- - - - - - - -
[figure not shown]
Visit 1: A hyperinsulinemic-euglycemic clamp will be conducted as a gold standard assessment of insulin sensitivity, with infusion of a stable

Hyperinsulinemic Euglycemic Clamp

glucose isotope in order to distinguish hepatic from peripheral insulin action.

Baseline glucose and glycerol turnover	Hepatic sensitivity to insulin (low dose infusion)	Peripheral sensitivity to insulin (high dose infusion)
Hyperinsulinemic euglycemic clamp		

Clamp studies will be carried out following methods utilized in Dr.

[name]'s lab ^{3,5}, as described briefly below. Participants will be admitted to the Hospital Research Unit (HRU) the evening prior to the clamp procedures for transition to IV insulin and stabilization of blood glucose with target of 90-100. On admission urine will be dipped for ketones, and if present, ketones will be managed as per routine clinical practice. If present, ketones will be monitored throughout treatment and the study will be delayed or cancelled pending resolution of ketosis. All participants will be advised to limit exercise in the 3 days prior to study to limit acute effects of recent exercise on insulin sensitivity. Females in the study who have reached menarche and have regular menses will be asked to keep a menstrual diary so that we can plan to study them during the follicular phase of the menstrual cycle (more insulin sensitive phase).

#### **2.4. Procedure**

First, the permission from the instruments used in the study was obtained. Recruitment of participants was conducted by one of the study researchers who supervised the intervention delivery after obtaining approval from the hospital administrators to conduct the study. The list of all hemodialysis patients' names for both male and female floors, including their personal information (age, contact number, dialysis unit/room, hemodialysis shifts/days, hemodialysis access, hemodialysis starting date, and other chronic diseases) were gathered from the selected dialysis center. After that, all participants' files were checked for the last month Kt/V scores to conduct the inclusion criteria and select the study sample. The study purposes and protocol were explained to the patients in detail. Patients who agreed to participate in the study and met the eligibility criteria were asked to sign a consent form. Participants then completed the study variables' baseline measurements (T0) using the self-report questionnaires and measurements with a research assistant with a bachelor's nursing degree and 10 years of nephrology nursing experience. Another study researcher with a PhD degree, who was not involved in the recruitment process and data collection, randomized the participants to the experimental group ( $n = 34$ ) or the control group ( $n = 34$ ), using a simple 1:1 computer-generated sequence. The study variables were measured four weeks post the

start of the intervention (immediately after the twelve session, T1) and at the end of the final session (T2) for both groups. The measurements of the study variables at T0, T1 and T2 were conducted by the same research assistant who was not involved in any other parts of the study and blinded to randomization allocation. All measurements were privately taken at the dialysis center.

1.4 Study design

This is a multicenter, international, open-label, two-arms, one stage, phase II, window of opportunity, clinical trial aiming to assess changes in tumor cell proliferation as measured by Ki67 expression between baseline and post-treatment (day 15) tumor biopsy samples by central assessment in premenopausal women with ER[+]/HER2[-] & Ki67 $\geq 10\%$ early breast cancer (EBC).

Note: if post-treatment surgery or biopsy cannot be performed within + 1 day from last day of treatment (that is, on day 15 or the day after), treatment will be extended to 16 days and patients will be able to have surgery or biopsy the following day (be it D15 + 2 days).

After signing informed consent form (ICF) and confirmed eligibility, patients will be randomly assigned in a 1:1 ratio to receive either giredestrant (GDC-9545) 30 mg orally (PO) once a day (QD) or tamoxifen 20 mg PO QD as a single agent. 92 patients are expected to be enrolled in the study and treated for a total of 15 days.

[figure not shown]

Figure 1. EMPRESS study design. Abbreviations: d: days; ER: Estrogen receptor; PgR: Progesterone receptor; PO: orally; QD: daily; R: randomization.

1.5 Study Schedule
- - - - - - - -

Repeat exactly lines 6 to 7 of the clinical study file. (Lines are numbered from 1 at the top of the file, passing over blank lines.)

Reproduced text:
Hyperinsulinemic euglycemic clamp		

Clamp studies will be carried out following methods utilized in Dr.